Gun panel aims for 'gun violence restraining order'

By David Kroman
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By David Kroman

After mass shootings like those in Newtown, Connecticut; Virginia Tech; and Aurora, Colorado, the question emerges: Where are our failures? Is it in gun control, mental health or both?

At a panel discussion Friday, a group called the Consortium for Risk-Based Firearm Policy argued that the solution goes beyond either.

A bill in the state Legislature this year, HB 1857, would have enacted a policy allowing gun violence restraining orders in Washington. People who feel threatened by a stalker or an ex-spouse, for example, can currently go to a judge and request a restraining order, making it a punishable offense for the perpetrator to come within a certain distance of the victim. A gun violence restraining order is similar, except it would temporarily disarm someone who may not be in a mental state to possess a gun safely.

Modeled after a California policy set to take effect in January 2016, the Washington bill made it out of a House committee but appears to be dead for this year. Groups like the Consortium and Everytown for Gun Safety, however, believe its approach is the right direction for reducing gun violence.

After Newtown, President Barack Obama tried to pass legislation that would increase access to mental health resources. Last summer, CNN ran an op-ed, “The real gun problem is mental health, not the NRA.” In U.S. House of Representatives, Reps. Mike Thompson, D-California, and Ed Perlmutter, D-Colorado, introduced a bill last May that would expand the list of mental health patients prohibited from buying a gun.

However, Duke University professor of psychiatry and behavioral sciences Jeff Swanson cautioned that the link between gun violence against others and diagnosable mental health is, in fact, very small. “Twenty-eight percent of gun-disqualifying records are related to mental health,” he said. “But only 4 percent of those who commit gun violence have a serious mental illness. If we waved a magic wand and eliminated all diagnosable mental health problems, we’d have 96 percent of the same gun violence.”

Further, said Swanson, “If someone has a mental illness and commits a violent crime, the illness might not even be the reason why.”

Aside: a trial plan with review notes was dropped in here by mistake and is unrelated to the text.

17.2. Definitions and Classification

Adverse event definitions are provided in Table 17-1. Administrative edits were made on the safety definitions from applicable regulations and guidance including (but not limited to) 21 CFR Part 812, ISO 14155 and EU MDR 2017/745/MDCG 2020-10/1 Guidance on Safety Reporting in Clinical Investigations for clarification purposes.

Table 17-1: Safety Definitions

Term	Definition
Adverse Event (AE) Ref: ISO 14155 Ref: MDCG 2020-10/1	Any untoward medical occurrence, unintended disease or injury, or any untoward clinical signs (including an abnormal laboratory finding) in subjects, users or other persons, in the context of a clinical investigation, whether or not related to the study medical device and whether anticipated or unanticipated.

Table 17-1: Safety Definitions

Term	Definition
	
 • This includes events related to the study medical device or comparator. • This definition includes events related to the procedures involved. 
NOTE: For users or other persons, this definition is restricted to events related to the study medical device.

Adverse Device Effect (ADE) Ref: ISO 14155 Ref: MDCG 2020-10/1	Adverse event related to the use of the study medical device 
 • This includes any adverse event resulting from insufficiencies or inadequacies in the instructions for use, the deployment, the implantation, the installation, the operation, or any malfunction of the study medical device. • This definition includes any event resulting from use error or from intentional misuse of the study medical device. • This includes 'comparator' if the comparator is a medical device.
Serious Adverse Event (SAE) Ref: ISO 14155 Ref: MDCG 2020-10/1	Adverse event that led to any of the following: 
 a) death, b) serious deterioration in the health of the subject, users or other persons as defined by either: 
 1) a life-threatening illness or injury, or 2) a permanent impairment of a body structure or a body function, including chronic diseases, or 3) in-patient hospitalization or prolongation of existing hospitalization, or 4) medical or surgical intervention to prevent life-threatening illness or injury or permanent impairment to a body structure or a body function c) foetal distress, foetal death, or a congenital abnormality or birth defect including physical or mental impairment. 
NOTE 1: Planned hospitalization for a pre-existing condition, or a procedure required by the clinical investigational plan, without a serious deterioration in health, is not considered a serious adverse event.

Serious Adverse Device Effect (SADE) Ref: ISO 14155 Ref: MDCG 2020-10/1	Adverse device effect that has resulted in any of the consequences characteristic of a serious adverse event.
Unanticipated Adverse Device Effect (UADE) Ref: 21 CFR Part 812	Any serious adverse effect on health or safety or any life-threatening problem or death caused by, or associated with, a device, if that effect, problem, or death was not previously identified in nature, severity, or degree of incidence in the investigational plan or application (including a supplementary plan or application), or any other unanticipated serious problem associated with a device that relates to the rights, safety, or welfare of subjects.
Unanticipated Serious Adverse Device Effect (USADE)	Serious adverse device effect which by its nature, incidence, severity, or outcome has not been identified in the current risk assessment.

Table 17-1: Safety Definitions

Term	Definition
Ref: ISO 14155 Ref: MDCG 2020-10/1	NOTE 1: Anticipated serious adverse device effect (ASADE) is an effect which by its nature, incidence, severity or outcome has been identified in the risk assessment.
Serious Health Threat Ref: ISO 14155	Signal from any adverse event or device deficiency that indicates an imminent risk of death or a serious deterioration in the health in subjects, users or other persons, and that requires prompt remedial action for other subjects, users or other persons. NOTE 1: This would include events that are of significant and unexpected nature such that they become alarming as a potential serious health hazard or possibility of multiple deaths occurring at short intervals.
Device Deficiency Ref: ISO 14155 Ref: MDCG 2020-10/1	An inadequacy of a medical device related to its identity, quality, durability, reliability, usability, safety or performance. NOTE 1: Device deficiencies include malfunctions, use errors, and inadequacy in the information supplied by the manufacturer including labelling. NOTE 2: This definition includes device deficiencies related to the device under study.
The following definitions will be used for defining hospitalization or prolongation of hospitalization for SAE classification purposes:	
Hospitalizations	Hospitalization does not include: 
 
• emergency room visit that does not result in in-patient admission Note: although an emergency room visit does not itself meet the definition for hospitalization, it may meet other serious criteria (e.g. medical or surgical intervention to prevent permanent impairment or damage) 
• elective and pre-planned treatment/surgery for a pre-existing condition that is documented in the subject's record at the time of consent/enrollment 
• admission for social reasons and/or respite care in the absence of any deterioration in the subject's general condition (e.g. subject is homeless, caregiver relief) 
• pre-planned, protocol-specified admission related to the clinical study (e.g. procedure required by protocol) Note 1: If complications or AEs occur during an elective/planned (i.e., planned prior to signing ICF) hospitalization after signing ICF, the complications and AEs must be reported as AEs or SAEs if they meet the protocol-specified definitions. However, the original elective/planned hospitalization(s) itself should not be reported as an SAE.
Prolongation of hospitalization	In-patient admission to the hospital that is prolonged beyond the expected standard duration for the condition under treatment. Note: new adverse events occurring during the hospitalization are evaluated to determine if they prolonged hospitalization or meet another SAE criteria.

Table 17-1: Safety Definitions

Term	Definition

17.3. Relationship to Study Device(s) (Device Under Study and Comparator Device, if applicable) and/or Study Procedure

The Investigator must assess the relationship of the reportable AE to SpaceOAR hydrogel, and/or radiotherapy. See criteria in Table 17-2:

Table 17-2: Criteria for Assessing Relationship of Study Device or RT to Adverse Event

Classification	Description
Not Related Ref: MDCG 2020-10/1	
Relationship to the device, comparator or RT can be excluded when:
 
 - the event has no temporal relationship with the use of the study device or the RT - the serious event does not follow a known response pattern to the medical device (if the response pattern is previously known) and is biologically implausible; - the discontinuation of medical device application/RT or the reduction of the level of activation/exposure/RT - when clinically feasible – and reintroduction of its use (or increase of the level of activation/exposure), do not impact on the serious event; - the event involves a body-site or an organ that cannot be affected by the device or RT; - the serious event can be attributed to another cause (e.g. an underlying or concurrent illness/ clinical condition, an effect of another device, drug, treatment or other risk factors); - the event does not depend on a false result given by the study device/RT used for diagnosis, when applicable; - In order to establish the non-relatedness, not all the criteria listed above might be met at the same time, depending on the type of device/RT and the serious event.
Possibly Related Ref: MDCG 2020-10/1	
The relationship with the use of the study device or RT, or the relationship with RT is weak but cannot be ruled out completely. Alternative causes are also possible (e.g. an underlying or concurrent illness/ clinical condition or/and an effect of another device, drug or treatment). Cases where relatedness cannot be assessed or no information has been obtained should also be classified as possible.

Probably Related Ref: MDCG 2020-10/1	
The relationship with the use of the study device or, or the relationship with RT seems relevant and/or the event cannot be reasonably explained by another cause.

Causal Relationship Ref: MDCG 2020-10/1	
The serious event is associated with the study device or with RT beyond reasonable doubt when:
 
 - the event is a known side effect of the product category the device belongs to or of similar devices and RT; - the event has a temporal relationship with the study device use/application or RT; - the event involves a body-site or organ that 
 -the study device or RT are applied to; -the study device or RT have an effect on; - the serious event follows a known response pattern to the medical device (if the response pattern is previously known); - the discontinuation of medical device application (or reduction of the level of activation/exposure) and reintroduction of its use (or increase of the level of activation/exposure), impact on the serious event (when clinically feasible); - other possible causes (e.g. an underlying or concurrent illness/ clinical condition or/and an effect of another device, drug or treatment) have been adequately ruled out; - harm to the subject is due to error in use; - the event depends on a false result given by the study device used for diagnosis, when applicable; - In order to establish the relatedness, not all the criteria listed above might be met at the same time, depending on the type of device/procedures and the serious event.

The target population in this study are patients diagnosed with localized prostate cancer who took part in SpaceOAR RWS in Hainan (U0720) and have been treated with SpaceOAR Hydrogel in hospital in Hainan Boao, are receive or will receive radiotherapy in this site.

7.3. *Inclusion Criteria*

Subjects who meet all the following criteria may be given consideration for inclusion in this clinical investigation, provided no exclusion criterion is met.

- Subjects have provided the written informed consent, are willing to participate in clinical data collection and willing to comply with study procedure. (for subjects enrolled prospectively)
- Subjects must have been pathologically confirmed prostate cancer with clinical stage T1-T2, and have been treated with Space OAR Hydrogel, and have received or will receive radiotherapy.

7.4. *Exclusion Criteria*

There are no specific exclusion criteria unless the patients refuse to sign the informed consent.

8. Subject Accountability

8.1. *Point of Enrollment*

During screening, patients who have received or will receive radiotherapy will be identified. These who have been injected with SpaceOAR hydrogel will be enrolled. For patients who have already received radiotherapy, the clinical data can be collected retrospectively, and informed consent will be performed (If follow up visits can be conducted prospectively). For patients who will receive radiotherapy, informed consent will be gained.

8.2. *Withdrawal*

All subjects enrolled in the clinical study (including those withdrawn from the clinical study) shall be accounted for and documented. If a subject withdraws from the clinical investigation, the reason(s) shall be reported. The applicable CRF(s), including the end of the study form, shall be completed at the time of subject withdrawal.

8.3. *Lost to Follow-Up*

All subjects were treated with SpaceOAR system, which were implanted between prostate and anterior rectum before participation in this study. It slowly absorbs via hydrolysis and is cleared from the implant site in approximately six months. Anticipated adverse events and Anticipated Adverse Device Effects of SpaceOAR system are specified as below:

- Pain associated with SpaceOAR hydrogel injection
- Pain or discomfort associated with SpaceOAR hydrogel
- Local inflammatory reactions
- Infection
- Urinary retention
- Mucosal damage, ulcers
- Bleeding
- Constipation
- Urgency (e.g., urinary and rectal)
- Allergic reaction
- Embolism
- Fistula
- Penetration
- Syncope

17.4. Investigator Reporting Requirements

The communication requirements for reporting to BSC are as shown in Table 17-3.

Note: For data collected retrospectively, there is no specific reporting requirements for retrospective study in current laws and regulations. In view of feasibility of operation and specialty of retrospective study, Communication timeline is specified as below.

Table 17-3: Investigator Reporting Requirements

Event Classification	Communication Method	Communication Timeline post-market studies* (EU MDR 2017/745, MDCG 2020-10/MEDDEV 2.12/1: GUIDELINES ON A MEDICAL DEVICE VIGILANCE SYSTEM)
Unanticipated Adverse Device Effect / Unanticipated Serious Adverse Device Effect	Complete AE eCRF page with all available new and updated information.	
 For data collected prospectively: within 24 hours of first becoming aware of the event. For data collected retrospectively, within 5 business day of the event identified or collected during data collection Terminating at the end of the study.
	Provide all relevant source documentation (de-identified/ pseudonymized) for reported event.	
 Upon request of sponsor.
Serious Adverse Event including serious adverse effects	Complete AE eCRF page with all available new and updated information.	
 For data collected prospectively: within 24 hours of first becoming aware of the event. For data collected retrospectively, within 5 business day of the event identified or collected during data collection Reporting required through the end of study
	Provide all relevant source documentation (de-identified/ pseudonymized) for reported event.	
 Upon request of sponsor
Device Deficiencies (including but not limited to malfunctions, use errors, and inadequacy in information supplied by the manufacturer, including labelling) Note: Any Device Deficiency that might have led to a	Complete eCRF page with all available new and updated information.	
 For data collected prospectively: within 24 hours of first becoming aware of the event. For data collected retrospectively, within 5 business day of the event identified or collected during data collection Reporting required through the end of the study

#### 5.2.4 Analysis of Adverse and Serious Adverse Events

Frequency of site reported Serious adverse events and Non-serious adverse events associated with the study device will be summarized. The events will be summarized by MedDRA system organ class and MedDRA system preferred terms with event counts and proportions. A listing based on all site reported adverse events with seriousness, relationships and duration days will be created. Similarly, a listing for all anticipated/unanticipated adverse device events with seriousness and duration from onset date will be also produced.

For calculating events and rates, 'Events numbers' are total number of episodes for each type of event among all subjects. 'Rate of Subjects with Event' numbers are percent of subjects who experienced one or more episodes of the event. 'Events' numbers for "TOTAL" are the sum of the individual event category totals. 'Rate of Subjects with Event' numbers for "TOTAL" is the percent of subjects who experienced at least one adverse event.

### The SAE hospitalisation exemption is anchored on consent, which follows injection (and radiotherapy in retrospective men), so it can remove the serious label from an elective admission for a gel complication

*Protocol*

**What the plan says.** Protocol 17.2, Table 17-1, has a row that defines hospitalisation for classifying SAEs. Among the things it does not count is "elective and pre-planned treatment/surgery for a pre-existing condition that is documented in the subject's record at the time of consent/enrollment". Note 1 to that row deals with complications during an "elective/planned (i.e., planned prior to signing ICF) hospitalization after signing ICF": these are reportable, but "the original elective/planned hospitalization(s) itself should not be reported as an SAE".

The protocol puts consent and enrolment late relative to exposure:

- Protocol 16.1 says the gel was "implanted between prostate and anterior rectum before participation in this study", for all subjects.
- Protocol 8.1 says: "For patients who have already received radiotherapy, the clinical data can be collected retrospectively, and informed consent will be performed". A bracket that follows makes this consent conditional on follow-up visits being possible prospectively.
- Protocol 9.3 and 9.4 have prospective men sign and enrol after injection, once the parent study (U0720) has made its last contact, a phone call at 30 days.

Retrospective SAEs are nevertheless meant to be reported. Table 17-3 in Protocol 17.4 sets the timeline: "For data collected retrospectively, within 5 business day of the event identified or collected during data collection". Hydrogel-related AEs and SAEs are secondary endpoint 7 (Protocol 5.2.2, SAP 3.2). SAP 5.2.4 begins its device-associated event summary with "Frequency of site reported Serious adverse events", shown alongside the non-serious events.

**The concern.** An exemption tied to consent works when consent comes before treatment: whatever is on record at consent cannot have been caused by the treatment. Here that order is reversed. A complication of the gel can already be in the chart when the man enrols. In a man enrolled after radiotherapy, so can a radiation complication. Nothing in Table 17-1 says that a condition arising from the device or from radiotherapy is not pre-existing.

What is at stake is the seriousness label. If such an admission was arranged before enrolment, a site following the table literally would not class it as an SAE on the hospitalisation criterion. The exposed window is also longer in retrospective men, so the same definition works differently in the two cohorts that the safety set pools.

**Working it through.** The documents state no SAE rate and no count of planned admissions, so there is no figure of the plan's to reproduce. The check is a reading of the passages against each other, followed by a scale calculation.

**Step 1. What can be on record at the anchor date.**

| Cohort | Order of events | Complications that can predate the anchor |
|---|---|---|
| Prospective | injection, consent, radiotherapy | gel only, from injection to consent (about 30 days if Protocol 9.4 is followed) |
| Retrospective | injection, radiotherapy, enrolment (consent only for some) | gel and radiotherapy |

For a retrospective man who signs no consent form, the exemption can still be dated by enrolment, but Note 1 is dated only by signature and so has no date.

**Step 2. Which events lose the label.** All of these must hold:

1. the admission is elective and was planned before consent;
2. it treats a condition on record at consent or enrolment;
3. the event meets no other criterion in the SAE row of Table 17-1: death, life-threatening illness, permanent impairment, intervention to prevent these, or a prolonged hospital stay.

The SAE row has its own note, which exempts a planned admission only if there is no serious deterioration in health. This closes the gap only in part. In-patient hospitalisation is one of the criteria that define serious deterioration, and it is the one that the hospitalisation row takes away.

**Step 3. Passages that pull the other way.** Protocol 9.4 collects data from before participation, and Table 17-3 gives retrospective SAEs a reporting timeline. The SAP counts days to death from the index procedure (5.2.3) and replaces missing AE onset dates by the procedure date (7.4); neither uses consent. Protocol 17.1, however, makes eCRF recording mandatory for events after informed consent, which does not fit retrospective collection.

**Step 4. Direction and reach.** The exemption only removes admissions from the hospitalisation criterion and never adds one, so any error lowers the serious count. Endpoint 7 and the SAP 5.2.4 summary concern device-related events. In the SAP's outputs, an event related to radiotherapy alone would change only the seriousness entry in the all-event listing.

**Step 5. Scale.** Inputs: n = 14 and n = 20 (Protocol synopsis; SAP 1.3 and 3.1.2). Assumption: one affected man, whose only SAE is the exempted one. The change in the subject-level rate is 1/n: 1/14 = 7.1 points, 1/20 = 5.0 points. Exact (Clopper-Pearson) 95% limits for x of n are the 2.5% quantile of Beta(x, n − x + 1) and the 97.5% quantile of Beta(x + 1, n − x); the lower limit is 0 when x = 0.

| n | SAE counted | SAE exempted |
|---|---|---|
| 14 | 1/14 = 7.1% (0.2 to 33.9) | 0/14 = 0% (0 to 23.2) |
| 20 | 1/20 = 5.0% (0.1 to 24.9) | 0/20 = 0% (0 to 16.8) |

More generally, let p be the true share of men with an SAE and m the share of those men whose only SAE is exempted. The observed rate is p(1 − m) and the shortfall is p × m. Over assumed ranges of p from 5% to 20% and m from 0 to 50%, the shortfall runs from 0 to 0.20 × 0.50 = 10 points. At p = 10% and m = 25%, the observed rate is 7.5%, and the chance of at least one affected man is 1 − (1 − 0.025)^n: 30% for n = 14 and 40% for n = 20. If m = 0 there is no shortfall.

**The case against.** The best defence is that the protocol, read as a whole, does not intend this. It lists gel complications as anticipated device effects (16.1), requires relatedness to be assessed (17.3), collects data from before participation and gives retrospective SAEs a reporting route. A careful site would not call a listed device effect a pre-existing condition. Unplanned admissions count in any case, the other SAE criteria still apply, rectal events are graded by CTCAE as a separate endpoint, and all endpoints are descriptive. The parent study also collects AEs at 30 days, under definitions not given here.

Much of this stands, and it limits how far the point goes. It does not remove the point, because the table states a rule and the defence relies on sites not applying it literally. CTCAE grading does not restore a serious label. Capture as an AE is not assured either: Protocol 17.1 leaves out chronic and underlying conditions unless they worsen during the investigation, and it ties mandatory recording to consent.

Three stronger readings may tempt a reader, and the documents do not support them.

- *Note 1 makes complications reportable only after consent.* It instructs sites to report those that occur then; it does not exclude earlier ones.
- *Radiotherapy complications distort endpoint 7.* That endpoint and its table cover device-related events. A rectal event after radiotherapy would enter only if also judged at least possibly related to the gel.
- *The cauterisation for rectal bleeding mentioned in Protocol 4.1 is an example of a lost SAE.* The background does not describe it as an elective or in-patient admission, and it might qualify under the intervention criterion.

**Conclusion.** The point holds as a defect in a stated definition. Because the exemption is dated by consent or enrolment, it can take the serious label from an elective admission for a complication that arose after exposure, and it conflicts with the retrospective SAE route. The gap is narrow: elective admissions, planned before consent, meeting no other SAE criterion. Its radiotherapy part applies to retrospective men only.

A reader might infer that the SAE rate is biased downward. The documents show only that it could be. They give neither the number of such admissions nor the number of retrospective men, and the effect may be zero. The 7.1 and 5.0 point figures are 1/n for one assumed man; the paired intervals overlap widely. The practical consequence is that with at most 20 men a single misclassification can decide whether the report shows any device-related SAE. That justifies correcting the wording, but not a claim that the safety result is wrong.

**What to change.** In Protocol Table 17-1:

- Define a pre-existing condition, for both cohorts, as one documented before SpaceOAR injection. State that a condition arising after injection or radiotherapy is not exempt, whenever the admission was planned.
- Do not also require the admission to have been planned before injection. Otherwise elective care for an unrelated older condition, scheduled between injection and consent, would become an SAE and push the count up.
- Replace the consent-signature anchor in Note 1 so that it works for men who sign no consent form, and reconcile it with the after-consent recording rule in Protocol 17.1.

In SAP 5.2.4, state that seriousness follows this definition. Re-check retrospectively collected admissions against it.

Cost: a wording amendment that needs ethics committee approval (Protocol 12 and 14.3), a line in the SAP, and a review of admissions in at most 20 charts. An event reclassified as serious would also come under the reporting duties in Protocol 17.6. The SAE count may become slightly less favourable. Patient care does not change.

The argument made by the Consortium and the basis for HB 1857 is that there are other, more indicative signals for who might commit gun violence and when. What’s more, those same indicators may also serve as advance warning for suicide attempts.

The issue with using mental health alone is that the illnesses that might show up in a background check are mostly limited to schizophrenia and bipolar disorder.

Swanson projected a Venn diagram with three circles: suicidality, interpersonal violence and mental health. Each category is a risk factor for increased gun violence, either toward others or oneself. As the circles overlap, the risk grows higher.

Swanson argued that, while the mental health bubble is over-represented in the gun safety conversation, the other two are vastly under-represented. Retired Judge Anne Levinson cited a statistic from the Substance Abuse and Mental Health Services Administration that found 1-in-5 Americans goes through some kind of mental health crisis. They often do not show up in the mental health bubble, but may show up in the suicidality and interpersonal violence bubbles, making them among the most likely to commit gun violence against themselves or others. However, because they were never diagnosed, committed to an institution or charged with a crime, they are relatively likely to slip through the cracks.

Retired police officer Brian O’Neill told a story about a woman clearly being repeatedly abused by her husband. However, she never implicated him, denying that he was violent. The officers knew who the man was and knew that he had guns in the home, but had no legal authority to take away those guns. One day, said O’Neill, the woman was shot in the stomach with a shotgun, but still denied it was her husband. The man was never arrested.

The bill to take effect in California will give family members and intimate partners a chance to disarm loved ones whom they believe are at serious risk of violence by going to a civil court and formally applying for a gun violence restraining order. If granted, a warrant would be issued to seize all firearms of that particular person. The restraining orders will be valid for one year. If family members still feel their loved one should not have a firearm after that year, they will be able to reapply.

Connecticut and Indiana have laws that allow for law enforcement to issue a gun violence restraining order. California, however, will be the first state that will allow family members to apply.

Because the United States guarantees the right to gun ownership, the restraining order must be a temporary one. Still, gun rights advocates argued this bill would be an encroachment on the Second Amendment. In an email, Brian Judy of the National Rifle Association said,“We’ve been hearing for two years from the proponents of Initiative 594 that they don’t want to take away guns. However, we have this bill now before us that creates a new process with one goal: to take away guns.”

Bill or no bill, the concept complicates the binary view of mental health versus gun control. It also combines the conversations of suicide and gun violence prevention. The key, said Swanson, is “less focus on diagnosis and more focus on specific behavior."

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About the Authors & Contributors

David Kroman

David Kroman

David Kroman is formerly a reporter at Crosscut, where he covered city politics.